In theory, the foreign-born comedians on America's late-night comedy and satire shows are supposed to provide a fresh, outsider’s perspective on the news in their adopted homeland.
But in practice, these imported jokesters often seem to pander to their liberal audiences -- and that typically means unleashing vile attacks on the Trump administration.
These comedians include Canadian-born Samantha Bee, British-born John Oliver and James Corden, and South African-born Trevor Noah.
Out to 'fix' America
Bee, 48, who acquired U.S. citizenship in 2014, is the latest example of comedians going too far in a bid to score cheap political points.
She told American-born late-night show host Stephen Colbert last year that although she’s Canadian and can flee Trump’s America, she’s not planning to do so anytime soon.
"At any moment I could leap into the arms of Justin Trudeau," Bee said, noting that she and her husband Jason Jones -- like herself, a former “The Daily Show” correspondent who holds dual Canadian and American citizenship -- will stay in the U.S.
"We're not joking around," she said. "We chose this place and we intend to fix it."
In Bee’s view, fixing the country seems to mean going on a “vile” tirade against Ivanka Trump, daughter and senior adviser to President Donald Trump. On Wednesday, Bee called the first daughter a “feckless c---“ during the opening monologue of her show, "Full Frontal," on TBS, prompting a backlash from the public.
“I would like to sincerely apologize to Ivanka Trump and to my viewers for using an expletive on my show to describe her last night. It was inappropriate and inexcusable. I crossed a line, and I deeply regret it,” Bee wrote on Twitter.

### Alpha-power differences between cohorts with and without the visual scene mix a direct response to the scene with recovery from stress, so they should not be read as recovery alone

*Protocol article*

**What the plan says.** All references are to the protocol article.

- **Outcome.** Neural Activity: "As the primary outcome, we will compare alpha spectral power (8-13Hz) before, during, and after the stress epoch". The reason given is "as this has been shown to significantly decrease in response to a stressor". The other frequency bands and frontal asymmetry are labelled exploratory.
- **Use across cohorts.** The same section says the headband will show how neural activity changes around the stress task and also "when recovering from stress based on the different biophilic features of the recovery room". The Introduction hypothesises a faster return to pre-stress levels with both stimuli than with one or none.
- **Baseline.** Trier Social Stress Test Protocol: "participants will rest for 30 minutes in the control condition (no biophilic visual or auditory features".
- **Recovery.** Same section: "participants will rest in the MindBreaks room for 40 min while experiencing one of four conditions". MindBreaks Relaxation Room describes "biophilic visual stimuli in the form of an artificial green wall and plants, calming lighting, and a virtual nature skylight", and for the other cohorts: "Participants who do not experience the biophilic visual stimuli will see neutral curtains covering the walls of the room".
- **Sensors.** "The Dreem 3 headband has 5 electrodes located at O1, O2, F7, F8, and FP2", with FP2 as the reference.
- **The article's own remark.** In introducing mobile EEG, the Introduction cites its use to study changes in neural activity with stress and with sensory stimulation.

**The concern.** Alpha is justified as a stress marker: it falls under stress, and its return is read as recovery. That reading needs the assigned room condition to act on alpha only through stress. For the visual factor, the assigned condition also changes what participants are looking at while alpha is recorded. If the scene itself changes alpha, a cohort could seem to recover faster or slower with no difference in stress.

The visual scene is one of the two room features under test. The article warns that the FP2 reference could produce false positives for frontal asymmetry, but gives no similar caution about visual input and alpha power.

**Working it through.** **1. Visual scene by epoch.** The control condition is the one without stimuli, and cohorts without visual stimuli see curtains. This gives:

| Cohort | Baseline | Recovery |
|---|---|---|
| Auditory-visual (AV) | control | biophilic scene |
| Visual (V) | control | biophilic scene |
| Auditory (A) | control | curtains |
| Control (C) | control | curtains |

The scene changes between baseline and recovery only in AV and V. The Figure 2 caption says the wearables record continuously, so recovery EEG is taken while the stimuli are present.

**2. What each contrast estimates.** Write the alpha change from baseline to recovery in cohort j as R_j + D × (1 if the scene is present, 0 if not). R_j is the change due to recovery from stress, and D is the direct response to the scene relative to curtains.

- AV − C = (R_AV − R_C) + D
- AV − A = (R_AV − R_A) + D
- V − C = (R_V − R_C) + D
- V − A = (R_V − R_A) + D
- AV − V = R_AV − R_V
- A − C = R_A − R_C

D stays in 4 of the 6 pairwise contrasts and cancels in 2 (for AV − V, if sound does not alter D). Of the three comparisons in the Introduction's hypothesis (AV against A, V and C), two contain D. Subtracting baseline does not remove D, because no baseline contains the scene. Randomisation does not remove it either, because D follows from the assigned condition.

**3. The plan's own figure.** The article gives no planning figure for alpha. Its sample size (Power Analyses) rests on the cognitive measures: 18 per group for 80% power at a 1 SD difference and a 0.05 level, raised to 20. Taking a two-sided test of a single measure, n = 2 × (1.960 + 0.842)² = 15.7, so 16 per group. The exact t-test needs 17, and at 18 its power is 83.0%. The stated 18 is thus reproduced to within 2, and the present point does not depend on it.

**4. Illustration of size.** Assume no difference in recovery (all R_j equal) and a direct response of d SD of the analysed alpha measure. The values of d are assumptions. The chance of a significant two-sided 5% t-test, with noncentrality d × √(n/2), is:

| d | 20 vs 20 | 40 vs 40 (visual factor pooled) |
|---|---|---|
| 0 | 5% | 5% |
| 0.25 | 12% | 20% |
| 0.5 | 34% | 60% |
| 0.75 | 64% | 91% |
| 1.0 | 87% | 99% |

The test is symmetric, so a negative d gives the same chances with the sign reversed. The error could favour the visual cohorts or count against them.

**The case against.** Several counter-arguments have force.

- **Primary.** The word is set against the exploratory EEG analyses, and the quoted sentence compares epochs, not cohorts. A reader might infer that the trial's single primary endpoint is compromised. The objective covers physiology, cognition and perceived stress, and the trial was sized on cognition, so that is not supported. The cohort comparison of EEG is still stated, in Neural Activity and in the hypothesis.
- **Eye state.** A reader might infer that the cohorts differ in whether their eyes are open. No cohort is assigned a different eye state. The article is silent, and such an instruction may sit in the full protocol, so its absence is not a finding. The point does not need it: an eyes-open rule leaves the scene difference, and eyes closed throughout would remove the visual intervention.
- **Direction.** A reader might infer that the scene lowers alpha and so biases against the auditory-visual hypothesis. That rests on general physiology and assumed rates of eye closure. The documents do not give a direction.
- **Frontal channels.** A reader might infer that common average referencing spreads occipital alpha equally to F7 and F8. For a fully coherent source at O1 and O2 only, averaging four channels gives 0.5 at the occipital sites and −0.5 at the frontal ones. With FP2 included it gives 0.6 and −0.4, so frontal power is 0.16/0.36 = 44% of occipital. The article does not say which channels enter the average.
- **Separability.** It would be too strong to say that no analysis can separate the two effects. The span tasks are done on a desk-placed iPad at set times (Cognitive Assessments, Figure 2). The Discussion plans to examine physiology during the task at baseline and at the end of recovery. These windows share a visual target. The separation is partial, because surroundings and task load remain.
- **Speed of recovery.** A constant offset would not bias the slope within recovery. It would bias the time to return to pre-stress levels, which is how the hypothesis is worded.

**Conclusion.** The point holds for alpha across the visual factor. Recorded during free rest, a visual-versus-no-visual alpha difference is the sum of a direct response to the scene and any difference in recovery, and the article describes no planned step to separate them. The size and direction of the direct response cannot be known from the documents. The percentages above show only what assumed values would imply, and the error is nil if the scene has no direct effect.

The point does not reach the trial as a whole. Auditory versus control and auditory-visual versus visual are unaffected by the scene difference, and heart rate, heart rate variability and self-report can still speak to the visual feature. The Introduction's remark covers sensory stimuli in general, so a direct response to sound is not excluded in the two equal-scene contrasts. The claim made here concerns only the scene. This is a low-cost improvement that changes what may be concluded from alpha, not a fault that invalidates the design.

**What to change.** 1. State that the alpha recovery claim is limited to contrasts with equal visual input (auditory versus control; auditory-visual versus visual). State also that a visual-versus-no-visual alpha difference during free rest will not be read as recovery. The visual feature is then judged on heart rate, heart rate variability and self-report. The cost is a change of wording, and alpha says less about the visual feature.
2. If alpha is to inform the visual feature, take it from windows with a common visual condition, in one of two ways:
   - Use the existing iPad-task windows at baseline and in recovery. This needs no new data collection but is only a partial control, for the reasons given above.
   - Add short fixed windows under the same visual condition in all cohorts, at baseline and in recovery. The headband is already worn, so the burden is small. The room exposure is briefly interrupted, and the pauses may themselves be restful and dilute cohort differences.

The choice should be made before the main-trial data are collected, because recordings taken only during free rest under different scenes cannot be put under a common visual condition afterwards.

TBS, the network that airs the show, also issued an apology, as multiple sponsors pulled their ads from the show.
"Samantha Bee has taken the right action in apologizing for the vile and inappropriate language she used about Ivanka Trump last night. Those words should not have been aired. It was our mistake too, and we regret it,” the network said in a statement.
Bee and her husband have also tried other ways to “fix” the U.S.
In 2016, the family led a fight in New York City against a plan to move their top-performing children’s school from the affluent Upper West Side of Manhattan area just 16 blocks away to a more capacious building to relieve the shortage of school places.
The reason for their opposition? The new location for the school is near multiple housing projects and would increase the enrollment of poor and minority students – risking the school's status.
According to liberal Slate magazine, the school has “a lopsided enrollment, with a population that’s three-quarters white and Asian, with only 13 percent of kids qualifying for free lunch, in a district that’s 43 percent white and Asian and 48 percent low-income.”